# Matrix Generator for M/M/1 Queue Waiting Time Distribution

I "believe" that generator, $\bf W$, of the waiting time distribution for the M/M/1 queue is given by the following (I'm not sure if this is even correct):

${\bf W} =\left( \begin{array}{ccccc} 0 & 0 & 0 & 0 & 0\\ \mu & -\mu & 0 & 0 & 0\\ 0 & \mu & -\mu & 0 & 0 \\ 0 & 0 & \mu & -\mu & \dots \end{array} \right)$

But the question I have is that I am unclear how to solve this Markov chain. That is, I'm looking for an analytic solution to

$\bf pW=0$

I think $\bf p$ should look something like

${\bf p} = [1−ρ,…],$

but again, I am unclear how to solve these problems.

Thanks for help in these matters.

Almost. The generator is ${\bf Q} =\left( \begin{array}{ccccc} -\lambda & \lambda & 0 & 0 & 0\\ \mu & -(\lambda+\mu) & \lambda & 0 & 0\\ 0 & \mu & -(\lambda+\mu) & \lambda & 0 \\ 0 & 0 & \mu & -(\lambda+\mu) & \dots \end{array} \right),$ where $\lambda$ is the arrival rate and $\mu$ the departure. If $\mu>\lambda$ (more people leave the queue than arrive), the chain is recurrent and the invariant distribution is an exponential distribution, i.e., $p_k=(1-\rho)\rho^k$, and $\rho=\frac{\mu}{\lambda}$. If $\rho> 1$ (resp. $=1$), the queue is transient (resp. null recurrent) and there is no stationary distribution.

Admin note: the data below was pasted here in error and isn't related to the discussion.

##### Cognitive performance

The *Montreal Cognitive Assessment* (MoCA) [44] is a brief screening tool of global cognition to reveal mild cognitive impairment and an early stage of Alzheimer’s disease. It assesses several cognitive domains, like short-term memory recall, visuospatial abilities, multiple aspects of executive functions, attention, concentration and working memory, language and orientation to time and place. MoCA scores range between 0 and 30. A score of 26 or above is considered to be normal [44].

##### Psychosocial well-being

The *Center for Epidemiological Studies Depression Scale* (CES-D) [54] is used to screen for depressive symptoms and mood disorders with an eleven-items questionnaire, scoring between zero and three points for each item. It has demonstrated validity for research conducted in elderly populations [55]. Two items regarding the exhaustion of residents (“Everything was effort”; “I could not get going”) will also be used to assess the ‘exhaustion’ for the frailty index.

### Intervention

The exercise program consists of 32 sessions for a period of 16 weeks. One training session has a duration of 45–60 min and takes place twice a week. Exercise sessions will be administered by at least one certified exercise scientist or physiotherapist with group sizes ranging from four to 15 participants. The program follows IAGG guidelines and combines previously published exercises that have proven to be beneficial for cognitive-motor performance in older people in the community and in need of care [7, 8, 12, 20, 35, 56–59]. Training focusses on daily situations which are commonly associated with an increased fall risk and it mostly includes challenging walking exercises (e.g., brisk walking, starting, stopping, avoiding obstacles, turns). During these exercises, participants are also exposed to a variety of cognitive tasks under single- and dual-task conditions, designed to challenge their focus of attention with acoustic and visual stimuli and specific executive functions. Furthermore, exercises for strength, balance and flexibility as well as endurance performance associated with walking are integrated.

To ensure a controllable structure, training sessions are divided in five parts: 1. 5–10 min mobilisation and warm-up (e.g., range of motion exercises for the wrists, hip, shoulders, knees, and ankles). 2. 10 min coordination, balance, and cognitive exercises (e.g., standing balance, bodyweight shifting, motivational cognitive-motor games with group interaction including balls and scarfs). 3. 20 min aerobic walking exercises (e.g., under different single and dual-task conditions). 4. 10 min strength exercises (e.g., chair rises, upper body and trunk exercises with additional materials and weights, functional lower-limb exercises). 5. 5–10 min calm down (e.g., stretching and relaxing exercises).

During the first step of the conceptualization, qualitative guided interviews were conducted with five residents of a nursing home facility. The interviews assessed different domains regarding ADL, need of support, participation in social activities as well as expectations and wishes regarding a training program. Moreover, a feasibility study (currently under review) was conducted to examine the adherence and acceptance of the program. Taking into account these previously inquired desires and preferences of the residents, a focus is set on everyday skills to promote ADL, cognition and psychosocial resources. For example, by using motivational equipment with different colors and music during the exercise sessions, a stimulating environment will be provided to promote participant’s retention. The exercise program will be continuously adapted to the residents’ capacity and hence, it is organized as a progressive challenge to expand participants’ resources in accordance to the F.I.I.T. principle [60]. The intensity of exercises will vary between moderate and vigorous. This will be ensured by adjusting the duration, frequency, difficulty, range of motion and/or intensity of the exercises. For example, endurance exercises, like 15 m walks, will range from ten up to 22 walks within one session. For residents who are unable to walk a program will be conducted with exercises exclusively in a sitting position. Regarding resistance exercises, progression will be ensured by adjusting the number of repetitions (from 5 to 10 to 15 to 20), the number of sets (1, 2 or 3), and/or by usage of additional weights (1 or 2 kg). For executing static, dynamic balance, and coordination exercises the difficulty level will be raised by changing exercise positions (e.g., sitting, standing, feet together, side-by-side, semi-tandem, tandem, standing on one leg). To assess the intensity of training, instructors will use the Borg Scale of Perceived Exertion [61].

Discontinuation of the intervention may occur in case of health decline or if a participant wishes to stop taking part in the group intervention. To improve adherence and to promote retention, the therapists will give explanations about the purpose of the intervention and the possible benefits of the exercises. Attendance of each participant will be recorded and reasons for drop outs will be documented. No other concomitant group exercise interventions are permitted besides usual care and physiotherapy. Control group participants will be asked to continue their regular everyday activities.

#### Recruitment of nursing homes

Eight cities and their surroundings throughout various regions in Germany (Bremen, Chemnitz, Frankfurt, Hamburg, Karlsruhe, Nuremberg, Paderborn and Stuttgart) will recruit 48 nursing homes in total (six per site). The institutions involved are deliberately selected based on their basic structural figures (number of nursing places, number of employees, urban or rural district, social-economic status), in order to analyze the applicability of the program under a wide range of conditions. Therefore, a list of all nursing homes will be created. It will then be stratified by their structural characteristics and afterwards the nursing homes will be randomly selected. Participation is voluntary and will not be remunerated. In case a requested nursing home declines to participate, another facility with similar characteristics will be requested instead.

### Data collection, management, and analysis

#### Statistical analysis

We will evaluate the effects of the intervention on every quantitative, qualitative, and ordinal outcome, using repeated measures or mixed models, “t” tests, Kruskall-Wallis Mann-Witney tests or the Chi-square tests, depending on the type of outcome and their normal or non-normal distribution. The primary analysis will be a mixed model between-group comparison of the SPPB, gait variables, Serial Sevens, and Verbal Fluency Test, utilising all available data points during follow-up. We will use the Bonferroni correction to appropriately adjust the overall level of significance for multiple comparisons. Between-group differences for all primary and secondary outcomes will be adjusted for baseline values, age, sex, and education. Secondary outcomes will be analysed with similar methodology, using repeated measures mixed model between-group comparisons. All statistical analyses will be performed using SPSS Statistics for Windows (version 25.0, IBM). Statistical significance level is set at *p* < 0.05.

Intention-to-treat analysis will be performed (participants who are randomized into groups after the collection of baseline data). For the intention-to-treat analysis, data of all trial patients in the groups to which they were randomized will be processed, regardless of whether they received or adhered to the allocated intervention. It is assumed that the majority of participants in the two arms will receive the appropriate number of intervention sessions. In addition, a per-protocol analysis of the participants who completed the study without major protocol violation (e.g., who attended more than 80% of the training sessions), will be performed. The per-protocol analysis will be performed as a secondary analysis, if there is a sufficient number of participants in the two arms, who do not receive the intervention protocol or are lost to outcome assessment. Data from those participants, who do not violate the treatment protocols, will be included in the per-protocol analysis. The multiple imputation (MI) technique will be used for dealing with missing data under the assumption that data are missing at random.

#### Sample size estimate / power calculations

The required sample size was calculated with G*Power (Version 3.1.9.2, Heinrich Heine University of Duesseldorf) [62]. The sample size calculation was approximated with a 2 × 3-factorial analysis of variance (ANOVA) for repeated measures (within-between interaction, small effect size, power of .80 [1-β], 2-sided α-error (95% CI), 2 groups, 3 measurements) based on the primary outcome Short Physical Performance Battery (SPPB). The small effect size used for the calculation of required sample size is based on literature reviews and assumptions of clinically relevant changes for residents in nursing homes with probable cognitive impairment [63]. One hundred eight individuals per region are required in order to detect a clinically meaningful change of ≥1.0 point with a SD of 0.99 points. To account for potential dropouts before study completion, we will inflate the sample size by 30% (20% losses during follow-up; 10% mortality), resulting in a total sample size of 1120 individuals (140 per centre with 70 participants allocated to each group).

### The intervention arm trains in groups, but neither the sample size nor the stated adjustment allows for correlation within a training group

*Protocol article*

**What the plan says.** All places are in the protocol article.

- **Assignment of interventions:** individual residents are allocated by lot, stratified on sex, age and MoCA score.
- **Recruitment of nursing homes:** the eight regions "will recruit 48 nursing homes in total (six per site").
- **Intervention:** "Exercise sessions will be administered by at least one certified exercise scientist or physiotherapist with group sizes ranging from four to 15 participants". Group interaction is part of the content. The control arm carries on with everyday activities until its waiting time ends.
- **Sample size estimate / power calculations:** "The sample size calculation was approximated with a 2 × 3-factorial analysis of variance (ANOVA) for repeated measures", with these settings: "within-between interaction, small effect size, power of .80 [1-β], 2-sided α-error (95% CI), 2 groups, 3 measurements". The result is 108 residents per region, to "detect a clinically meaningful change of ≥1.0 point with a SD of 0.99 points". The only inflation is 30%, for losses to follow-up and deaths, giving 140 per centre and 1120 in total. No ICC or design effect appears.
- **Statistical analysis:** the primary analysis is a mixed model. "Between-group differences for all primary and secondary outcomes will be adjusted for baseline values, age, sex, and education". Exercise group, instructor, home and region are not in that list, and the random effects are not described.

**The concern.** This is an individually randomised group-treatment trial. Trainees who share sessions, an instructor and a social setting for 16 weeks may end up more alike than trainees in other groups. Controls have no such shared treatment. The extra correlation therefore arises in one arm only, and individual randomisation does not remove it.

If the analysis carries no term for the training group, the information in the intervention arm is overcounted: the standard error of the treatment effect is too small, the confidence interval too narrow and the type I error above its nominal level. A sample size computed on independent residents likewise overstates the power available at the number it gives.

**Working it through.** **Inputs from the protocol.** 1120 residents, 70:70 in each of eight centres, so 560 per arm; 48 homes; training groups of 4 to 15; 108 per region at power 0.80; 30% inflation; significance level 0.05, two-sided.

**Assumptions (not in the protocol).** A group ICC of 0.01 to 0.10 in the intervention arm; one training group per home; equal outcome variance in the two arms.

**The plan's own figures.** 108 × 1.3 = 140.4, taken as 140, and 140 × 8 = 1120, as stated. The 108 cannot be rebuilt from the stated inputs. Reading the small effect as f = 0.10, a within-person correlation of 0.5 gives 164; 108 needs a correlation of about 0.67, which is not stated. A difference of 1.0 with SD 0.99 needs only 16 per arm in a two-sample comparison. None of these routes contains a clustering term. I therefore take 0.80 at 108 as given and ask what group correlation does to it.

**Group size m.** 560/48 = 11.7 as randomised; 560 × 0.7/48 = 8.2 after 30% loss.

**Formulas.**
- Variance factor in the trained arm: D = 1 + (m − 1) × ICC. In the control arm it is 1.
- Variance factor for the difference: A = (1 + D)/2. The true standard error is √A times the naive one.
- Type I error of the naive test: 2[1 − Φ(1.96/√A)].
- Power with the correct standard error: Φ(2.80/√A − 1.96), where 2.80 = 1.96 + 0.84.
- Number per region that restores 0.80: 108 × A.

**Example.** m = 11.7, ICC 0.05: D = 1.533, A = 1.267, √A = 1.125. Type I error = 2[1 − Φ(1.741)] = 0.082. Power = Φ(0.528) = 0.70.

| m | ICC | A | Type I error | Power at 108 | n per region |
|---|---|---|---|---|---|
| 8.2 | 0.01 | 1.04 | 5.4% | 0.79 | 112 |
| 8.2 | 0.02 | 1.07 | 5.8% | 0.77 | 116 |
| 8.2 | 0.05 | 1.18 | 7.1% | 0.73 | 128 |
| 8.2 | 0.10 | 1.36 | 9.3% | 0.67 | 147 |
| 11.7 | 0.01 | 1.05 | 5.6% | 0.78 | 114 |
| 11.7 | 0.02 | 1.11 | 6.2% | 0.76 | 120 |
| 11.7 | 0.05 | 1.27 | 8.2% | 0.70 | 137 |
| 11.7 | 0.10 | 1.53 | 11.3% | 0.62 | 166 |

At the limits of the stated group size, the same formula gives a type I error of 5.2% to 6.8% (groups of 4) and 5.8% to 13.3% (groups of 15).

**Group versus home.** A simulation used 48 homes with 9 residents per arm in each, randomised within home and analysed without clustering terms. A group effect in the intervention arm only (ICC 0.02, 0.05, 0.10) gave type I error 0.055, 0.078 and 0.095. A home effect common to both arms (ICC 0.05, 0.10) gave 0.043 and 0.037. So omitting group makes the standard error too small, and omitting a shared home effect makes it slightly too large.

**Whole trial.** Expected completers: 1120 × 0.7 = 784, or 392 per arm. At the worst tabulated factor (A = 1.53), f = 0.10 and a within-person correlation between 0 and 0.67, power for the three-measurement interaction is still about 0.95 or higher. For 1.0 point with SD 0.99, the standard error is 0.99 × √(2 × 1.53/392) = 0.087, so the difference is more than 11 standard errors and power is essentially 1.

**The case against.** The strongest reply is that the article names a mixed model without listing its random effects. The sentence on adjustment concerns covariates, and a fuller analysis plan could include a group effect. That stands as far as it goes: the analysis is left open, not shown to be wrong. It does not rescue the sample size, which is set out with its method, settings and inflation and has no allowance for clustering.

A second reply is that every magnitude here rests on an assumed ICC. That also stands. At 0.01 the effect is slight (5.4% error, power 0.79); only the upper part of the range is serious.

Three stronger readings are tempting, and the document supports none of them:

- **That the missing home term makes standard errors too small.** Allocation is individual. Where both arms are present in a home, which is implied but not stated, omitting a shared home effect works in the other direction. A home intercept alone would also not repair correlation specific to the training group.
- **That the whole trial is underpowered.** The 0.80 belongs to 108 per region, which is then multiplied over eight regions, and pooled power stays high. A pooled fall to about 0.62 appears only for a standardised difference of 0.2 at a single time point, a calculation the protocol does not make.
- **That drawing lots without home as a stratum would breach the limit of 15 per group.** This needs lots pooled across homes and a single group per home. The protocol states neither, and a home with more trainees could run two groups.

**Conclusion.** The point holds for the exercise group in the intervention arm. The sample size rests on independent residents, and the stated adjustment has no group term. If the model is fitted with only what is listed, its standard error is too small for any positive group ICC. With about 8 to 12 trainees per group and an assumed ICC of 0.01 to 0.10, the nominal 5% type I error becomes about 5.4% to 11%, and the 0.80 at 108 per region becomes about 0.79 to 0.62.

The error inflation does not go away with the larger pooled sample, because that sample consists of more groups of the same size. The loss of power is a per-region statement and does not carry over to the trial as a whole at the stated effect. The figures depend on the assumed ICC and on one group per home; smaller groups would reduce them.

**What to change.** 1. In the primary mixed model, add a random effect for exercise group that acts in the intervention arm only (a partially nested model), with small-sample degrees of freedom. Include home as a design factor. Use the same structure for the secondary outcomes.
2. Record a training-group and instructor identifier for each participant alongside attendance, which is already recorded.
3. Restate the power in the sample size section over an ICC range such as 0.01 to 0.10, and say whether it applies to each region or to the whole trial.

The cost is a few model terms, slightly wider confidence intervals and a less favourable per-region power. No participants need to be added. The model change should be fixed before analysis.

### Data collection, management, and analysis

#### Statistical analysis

• @PMF In any case, it seems to me that the solution you are looking for is $[1,0,0,0,\dots]$: from the equation corresponding to the first column of $W$ you get $p_2=0$, then from the second column $p_3=0$, and so on. $p_1$ remains indeterminate, and for the usual normalization $p\underline{\mathbf{1}}$ to hold we need $p_1=1$. May 24 '14 at 9:04